The open source content management world is highly active; packages like Cocoon, Zope, and Bricolage solve many of the same problems as their commercial counterparts.

Jupiter has seen a far greater success-to-nightmare ratio among open source adopters than among users of commercial software.

Ultimately, open-source CM broadens the list of implementation options, contributing to downward price pressure in the commercial market.

More importantly, it will force savvy vendors to componentize their offerings to the point where the commercial offerings can compete — and win — against free alternatives. Userland, for example, has learned this lesson well.

Q: Someone made a comment at AIIM 2003 in New York that because people within an organization constantly make adjustments to workflow and have varying degrees of organization themselves, most people will find themselves at odd with many of the complex content management systems, and either not use many of the features, or not use the system at all. Is what the industry tells us is effective content management at odds with human nature?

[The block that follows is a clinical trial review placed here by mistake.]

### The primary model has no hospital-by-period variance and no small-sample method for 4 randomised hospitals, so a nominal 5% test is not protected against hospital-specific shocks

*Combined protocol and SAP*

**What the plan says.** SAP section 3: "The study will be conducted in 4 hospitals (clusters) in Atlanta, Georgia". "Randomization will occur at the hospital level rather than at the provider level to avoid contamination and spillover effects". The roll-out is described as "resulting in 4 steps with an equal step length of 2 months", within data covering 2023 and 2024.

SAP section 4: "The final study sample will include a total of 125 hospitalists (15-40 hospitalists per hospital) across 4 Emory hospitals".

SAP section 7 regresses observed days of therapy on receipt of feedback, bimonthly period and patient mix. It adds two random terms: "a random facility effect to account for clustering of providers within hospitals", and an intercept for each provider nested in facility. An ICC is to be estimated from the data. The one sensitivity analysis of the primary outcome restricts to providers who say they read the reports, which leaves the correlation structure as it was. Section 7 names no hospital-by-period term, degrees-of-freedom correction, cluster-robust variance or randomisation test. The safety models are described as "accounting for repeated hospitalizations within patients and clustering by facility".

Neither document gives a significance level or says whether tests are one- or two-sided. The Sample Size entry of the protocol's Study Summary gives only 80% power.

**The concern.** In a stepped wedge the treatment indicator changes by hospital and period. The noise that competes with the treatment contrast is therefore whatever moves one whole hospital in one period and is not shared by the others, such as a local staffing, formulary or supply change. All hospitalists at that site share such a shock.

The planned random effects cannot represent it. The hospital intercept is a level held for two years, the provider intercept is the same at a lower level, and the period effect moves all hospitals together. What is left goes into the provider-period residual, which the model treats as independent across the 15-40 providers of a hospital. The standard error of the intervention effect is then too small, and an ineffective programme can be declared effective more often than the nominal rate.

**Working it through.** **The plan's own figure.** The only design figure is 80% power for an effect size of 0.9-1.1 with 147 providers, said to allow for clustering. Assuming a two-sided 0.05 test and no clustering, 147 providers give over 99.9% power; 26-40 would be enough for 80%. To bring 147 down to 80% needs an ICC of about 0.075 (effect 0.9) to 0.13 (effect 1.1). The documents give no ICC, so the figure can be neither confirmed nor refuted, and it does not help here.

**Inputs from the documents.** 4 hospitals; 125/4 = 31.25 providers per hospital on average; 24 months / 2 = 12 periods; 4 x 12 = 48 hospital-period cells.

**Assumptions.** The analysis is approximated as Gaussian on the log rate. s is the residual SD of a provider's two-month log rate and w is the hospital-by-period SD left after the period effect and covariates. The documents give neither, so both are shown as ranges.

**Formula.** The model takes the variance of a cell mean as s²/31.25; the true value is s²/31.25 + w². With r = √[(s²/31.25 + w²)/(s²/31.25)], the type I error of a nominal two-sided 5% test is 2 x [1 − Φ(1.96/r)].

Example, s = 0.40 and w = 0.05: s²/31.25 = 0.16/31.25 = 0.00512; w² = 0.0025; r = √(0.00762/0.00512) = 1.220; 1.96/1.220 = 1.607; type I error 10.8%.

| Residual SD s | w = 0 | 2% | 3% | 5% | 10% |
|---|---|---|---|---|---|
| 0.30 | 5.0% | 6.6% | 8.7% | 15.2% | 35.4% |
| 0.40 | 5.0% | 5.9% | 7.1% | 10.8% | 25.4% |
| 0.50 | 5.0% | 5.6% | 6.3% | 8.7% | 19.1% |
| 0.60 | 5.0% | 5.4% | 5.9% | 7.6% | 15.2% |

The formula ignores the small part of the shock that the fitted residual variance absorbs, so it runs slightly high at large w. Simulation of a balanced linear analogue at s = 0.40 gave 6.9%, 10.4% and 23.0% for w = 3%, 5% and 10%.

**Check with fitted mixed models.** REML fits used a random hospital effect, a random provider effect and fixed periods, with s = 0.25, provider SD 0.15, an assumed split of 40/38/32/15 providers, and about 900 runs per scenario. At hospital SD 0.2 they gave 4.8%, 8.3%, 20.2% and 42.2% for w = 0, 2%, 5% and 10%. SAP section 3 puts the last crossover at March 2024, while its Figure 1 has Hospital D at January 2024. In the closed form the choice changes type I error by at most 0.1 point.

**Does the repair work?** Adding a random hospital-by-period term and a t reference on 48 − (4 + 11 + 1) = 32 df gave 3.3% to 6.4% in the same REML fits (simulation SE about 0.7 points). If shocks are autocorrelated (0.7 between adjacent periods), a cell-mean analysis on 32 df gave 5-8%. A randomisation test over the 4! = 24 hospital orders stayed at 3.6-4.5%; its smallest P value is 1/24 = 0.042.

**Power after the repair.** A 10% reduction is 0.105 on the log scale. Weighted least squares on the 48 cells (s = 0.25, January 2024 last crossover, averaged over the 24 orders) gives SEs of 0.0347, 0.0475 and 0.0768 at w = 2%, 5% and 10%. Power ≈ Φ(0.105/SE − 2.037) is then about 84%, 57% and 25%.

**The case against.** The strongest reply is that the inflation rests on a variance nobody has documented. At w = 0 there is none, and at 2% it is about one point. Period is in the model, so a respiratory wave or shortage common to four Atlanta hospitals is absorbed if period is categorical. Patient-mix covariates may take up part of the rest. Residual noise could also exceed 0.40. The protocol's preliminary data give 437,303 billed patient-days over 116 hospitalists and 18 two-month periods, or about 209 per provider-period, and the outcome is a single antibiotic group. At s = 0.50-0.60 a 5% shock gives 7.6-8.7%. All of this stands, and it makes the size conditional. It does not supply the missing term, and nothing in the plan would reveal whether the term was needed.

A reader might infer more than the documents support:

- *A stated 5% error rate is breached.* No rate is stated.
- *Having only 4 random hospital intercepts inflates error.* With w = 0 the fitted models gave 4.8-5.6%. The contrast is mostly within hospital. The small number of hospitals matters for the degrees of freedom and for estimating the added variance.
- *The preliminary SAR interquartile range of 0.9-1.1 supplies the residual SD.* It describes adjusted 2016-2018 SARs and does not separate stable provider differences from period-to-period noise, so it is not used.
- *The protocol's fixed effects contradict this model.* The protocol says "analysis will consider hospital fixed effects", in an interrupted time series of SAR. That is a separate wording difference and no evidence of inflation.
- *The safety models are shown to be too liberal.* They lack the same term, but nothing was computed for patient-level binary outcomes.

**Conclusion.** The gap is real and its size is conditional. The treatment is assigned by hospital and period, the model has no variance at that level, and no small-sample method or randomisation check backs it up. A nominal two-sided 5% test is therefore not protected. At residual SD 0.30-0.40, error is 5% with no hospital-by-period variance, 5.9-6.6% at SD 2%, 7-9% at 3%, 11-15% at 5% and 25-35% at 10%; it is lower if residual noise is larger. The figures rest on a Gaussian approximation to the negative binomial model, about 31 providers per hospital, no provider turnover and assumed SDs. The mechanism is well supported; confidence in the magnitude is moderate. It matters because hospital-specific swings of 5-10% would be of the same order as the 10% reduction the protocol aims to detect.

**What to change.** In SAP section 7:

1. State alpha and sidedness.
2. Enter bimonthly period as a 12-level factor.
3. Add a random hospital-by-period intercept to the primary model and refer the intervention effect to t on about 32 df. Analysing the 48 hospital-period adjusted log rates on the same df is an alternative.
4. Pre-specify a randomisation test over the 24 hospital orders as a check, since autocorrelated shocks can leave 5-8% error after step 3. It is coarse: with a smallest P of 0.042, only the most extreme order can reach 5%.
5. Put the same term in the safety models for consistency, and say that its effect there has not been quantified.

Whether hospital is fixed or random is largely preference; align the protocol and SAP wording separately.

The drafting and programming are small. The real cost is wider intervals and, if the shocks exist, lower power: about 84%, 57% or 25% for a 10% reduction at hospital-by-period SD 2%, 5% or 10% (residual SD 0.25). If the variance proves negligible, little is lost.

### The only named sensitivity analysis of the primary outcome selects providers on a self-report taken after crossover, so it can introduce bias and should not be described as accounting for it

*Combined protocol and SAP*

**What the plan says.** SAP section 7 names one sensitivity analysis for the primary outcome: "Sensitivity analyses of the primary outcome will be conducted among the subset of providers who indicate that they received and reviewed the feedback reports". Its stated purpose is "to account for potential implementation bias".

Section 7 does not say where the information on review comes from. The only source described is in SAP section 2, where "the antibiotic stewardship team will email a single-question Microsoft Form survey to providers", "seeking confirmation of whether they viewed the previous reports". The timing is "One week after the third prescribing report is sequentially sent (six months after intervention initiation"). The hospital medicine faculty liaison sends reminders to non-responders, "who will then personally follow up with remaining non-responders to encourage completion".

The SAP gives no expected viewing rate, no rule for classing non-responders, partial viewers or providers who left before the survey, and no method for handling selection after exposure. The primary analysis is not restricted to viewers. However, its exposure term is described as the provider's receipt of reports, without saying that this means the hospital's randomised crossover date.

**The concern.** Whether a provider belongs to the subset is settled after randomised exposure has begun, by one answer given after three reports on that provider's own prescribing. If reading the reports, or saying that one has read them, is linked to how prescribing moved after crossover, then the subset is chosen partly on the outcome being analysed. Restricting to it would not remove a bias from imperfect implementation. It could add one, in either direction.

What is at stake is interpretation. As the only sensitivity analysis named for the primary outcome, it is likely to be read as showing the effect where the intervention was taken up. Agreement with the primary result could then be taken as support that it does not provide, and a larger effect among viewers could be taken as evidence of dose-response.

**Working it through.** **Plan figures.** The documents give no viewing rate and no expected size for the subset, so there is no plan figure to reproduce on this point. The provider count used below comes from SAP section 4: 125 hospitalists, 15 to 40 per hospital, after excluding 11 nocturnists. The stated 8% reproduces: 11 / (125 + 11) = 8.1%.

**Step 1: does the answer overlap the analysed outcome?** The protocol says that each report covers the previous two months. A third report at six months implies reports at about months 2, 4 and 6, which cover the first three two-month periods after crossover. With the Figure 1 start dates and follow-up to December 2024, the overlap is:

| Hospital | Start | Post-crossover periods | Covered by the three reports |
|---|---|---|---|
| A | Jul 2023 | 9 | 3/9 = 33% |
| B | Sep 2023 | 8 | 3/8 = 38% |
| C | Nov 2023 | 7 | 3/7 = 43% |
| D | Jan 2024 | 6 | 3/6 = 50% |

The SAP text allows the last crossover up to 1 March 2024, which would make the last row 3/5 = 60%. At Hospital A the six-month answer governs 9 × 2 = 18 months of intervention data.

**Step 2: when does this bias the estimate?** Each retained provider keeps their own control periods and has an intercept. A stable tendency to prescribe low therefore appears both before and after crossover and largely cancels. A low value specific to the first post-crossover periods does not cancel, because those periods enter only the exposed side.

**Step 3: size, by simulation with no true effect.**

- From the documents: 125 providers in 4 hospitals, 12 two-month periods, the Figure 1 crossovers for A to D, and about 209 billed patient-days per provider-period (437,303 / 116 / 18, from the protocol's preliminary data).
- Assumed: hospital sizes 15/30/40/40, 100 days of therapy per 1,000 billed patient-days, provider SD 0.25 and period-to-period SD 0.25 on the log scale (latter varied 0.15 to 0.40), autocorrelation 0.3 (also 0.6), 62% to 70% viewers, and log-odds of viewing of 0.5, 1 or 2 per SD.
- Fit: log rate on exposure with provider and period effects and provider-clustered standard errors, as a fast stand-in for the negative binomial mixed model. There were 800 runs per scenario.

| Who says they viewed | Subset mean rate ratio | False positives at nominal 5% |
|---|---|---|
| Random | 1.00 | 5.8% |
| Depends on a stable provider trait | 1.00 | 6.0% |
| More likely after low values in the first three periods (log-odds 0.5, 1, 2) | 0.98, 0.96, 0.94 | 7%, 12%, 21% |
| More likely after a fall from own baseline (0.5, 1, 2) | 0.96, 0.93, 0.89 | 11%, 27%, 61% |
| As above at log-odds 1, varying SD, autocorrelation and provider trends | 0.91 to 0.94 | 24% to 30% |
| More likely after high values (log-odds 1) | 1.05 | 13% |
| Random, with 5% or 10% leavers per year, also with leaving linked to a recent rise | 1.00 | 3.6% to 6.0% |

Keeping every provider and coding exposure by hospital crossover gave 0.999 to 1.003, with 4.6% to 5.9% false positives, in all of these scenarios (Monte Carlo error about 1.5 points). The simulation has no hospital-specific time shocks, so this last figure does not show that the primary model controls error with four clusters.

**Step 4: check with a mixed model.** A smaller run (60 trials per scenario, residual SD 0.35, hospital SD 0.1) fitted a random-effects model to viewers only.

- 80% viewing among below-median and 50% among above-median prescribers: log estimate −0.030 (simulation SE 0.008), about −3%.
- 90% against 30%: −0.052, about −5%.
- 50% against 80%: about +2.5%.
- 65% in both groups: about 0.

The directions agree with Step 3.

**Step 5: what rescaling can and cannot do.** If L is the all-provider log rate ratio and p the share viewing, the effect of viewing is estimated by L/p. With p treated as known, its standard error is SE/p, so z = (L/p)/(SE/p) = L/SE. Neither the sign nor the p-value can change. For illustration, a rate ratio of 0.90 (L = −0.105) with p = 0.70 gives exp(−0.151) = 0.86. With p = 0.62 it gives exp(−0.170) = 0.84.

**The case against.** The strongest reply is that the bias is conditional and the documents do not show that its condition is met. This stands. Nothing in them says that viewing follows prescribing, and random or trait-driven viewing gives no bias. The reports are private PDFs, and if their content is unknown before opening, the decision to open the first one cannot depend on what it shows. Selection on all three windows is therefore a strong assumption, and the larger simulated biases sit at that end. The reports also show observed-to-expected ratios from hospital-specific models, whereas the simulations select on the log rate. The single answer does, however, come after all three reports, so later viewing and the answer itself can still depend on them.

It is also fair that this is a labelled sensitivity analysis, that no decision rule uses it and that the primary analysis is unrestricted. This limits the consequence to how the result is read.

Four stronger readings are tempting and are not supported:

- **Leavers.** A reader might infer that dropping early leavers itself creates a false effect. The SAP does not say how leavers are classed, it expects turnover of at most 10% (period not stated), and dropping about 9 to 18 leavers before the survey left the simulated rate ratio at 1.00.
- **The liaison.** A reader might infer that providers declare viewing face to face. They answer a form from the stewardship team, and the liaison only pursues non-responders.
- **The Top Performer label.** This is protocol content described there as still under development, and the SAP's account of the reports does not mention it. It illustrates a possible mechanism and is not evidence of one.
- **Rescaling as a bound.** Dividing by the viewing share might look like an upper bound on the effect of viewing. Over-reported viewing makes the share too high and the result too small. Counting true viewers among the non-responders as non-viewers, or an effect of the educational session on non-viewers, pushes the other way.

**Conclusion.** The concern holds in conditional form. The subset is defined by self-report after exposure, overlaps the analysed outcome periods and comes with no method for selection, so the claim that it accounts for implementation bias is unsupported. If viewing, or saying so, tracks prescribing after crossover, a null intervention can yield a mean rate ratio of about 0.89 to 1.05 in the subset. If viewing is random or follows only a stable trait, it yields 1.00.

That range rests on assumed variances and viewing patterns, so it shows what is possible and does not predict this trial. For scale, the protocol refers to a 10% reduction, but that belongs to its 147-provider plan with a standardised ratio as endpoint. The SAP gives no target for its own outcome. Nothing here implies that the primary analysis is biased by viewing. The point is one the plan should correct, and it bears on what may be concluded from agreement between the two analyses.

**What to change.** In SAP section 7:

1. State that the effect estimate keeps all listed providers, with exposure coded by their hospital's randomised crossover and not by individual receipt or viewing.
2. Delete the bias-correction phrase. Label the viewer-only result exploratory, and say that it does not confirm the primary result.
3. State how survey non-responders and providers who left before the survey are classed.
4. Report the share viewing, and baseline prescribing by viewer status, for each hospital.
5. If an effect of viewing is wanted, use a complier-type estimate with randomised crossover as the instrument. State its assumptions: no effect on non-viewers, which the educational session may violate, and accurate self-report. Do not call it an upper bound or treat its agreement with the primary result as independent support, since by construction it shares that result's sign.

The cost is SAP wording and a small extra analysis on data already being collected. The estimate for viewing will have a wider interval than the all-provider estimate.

Workflow is by and large a red herring. Process is everything. Attempting to create a working process by simply defining workflow within content management software will generally fail.

Workflow was originally intended to help manage and put the breaks on hyperactive content submission in the early days of the Web, and was — and remains — largely heir to software development metaphors like check-in, check-out, versioning, branching, state change, etc.

In a recent report on content management workflow, Jupiter found that companies who begin with highly scripted workflows invariably strip away the steps one by one until just three generic steps remain.

Most process can never actually be modeled because people always need the flexibility to step out, look left and right, and step back in.

Jupiter recommends developing simple, generic, roles-based workflows that support pre-existing (read: functioning) process.

Q: Content management is a crowded field, and when you add in the numerous open-source projects the number of solutions is nearly impossible to count. What do you think the market will look like five years down the road?

Today there are more than 200 vendors in the Web content management market alone.